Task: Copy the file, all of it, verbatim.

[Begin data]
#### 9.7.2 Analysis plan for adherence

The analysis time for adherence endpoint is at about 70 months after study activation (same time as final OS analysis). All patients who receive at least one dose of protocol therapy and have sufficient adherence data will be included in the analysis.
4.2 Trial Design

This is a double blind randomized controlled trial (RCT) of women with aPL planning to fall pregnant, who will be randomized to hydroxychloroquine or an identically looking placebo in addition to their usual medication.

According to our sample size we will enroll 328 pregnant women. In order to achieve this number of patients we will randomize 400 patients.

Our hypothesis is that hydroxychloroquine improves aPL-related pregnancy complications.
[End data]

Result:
#### 9.7.2 Analysis plan for adherence

The analysis time for adherence endpoint is at about 70 months after study activation (same time as final OS analysis). All patients who receive at least one dose of protocol therapy and have sufficient adherence data will be included in the analysis.
4.2 Trial Design

This is a double blind randomized controlled trial (RCT) of women with aPL planning to fall pregnant, who will be randomized to hydroxychloroquine or an identically looking placebo in addition to their usual medication.

According to our sample size we will enroll 328 pregnant women. In order to achieve this number of patients we will randomize 400 patients.

Our hypothesis is that hydroxychloroquine improves aPL-related pregnancy complications.